CDC continues to encourage the use of rapid HIV tests because they increase the number of persons who are tested and who receive their test results. Six rapid HIV tests have been approved by FDA since 2002 (10). The New York City data indicate that repeating a rapid test on finger-stick whole blood after receiving a reactive oral fluid test result allows clinic counselors to provide more accurate test-result information to patients while minimizing the number of finger-stick tests that must be performed. Regardless, confirmatory testing is required to confirm both oral fluid and whole-blood reactive rapid HIV tests. Before testing, all patients should be informed that reactive rapid HIV test results are preliminary and require confirmation. In general, testing with blood or serum specimens is more accurate than testing with oral fluid and is preferred when feasible, especially in settings where blood specimens already are obtained routinely.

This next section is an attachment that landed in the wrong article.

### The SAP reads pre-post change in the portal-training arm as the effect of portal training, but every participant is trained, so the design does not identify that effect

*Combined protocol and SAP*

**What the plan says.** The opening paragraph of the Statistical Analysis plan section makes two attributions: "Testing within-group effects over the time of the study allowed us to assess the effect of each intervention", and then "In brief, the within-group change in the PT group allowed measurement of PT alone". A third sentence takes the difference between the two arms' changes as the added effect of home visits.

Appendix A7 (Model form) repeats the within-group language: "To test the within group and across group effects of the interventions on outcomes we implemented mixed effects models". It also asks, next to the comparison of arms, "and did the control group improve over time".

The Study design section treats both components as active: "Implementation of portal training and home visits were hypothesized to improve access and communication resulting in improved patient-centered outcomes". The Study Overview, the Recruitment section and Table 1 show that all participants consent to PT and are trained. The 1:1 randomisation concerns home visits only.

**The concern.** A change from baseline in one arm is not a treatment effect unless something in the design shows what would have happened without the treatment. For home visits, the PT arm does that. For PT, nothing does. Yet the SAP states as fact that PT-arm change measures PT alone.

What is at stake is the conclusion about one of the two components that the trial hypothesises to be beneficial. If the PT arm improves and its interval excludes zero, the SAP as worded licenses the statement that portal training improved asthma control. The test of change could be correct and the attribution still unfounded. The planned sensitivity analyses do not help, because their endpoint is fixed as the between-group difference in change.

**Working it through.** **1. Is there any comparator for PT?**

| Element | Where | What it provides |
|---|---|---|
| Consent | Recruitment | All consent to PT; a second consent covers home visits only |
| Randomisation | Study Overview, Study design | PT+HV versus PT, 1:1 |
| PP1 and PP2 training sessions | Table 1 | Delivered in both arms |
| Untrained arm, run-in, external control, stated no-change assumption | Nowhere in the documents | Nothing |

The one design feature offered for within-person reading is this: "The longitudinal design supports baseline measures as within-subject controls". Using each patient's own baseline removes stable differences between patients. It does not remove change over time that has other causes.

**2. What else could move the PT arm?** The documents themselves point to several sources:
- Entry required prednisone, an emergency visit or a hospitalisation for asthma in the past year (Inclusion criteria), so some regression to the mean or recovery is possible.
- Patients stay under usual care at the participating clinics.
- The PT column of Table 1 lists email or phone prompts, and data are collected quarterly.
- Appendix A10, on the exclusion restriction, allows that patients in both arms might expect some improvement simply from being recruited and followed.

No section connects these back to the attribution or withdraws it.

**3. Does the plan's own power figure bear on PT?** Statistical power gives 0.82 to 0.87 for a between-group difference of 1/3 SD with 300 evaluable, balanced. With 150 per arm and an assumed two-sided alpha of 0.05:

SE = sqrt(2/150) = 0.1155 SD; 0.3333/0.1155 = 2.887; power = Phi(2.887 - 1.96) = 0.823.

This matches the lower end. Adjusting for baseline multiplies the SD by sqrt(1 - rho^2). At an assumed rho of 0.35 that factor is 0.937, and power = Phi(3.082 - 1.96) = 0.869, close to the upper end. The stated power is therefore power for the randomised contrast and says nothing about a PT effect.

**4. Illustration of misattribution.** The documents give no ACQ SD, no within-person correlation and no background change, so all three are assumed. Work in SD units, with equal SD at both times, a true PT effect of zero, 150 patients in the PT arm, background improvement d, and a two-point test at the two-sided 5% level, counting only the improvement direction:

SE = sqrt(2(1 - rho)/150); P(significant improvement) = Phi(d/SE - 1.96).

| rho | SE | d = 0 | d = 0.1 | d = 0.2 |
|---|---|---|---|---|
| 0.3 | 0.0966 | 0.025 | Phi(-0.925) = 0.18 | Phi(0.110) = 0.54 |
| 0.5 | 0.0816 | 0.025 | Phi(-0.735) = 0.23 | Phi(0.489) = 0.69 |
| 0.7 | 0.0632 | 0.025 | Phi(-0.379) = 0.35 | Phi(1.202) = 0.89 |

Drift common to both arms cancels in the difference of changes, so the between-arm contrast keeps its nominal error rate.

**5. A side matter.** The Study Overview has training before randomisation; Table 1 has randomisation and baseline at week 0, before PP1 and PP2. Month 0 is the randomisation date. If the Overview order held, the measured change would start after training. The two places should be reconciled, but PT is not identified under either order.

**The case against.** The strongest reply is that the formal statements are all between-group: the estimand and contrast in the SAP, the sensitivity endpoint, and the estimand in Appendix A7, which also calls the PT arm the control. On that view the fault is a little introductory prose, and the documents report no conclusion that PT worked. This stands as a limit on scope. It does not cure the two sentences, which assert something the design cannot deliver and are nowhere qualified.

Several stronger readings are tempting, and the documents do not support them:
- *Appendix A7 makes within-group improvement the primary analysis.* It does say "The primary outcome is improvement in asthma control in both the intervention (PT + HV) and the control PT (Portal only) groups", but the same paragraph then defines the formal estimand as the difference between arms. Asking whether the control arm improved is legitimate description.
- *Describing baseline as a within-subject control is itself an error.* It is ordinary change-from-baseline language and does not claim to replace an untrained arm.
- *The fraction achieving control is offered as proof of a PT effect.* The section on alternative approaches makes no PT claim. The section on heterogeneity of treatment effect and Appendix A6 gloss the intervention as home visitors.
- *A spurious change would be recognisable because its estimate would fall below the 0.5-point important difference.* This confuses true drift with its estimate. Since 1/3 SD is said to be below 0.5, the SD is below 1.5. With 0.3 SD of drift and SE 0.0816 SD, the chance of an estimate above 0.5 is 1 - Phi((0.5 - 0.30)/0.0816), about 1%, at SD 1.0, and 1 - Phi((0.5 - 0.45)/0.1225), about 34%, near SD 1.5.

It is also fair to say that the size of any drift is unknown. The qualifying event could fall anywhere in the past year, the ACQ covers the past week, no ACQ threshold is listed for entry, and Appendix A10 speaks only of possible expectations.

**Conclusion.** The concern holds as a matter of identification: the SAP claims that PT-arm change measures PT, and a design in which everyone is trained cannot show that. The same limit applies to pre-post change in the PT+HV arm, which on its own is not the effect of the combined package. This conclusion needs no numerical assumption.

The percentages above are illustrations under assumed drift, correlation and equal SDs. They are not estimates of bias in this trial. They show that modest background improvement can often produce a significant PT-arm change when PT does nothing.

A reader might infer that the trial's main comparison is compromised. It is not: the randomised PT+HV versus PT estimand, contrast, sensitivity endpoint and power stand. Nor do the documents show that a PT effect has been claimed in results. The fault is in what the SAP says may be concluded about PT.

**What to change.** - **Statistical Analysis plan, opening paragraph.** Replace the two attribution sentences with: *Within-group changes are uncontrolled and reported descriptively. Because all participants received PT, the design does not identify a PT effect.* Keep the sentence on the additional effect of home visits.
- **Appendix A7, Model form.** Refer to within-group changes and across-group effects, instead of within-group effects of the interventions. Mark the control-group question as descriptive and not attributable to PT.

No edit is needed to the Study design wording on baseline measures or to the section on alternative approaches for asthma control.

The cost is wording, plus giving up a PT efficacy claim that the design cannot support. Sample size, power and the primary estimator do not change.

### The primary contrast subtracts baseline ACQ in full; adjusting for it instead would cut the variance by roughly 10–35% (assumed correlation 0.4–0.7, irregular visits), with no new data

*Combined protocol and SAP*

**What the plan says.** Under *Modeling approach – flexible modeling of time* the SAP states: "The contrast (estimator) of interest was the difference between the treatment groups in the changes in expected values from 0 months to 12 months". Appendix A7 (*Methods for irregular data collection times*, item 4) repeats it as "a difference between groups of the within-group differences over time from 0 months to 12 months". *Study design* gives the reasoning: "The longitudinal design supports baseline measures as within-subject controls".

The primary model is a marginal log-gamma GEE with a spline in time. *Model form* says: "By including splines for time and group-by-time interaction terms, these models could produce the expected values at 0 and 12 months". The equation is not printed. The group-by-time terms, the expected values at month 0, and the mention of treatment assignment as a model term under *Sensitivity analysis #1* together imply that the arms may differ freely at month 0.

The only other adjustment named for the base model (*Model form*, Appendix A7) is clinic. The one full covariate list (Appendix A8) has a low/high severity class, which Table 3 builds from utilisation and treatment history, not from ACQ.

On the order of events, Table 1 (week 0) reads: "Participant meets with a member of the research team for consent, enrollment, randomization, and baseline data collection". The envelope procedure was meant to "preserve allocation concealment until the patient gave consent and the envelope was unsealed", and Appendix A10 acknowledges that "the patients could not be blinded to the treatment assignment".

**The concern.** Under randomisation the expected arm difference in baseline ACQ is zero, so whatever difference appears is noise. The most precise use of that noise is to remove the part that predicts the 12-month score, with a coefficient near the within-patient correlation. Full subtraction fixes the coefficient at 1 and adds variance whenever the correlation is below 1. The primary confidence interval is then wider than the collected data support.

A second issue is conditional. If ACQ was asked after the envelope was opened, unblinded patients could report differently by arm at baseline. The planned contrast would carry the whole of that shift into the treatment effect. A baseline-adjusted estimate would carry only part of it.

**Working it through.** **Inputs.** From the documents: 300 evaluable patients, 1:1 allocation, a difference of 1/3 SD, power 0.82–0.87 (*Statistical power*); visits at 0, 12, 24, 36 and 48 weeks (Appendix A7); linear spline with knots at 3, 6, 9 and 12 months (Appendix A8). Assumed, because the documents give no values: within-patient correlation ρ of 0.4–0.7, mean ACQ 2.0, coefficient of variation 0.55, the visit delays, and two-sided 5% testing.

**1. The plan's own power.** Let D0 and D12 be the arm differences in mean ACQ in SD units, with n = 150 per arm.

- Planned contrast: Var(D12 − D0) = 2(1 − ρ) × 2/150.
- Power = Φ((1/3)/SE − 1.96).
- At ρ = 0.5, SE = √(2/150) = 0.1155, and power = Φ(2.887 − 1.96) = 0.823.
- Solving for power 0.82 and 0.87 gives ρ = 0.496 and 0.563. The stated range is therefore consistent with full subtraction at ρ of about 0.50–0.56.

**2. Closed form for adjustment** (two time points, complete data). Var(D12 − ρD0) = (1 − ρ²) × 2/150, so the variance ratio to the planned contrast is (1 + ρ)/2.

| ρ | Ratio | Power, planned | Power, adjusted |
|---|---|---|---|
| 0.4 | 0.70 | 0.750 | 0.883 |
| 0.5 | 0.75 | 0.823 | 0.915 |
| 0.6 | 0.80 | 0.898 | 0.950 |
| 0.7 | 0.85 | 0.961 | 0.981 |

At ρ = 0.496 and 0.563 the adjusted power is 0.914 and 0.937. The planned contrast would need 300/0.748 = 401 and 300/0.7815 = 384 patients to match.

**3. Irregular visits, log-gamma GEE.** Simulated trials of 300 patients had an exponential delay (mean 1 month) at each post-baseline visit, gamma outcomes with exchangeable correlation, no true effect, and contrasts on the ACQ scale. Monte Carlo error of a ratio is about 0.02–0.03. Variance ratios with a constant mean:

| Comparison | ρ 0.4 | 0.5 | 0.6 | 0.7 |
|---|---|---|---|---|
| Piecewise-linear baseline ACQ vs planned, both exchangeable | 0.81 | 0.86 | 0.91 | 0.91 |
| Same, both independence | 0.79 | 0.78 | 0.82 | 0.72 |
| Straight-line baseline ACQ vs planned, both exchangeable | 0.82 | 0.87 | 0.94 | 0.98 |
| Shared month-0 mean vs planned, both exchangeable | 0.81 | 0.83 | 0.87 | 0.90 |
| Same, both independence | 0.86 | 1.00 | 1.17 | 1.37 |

Overall, oral fluid rapid tests have performed well and make HIV testing possible in many venues where performing phlebotomy or finger sticks is impractical for screening. However, users should be aware of the unexplained variability in the rate of false-positive test results. CDC will continue to work with FDA and the manufacturer to investigate the causes and extent of increases in false-positive oral fluid tests, monitor the performance of oral fluid and other rapid tests to ensure that they continue to perform as expected in testing programs, and investigate other combination test strategies to minimize false-positive test results.

I hate giving blood, but if you can help it, get the finger-prick test. It’s really not painful and seems to be more reliable. Getting blood drawn is probably still the best way, but waiting for days on end for lab results is nerve wrecking, so I only do those when I get an annual physical and blood work done with my doctor. Even if you get a positive result any of the rapid tests, they will always do a blood draw to confirm the results, which is why they know the saliva test was giving a higher rate of false positives.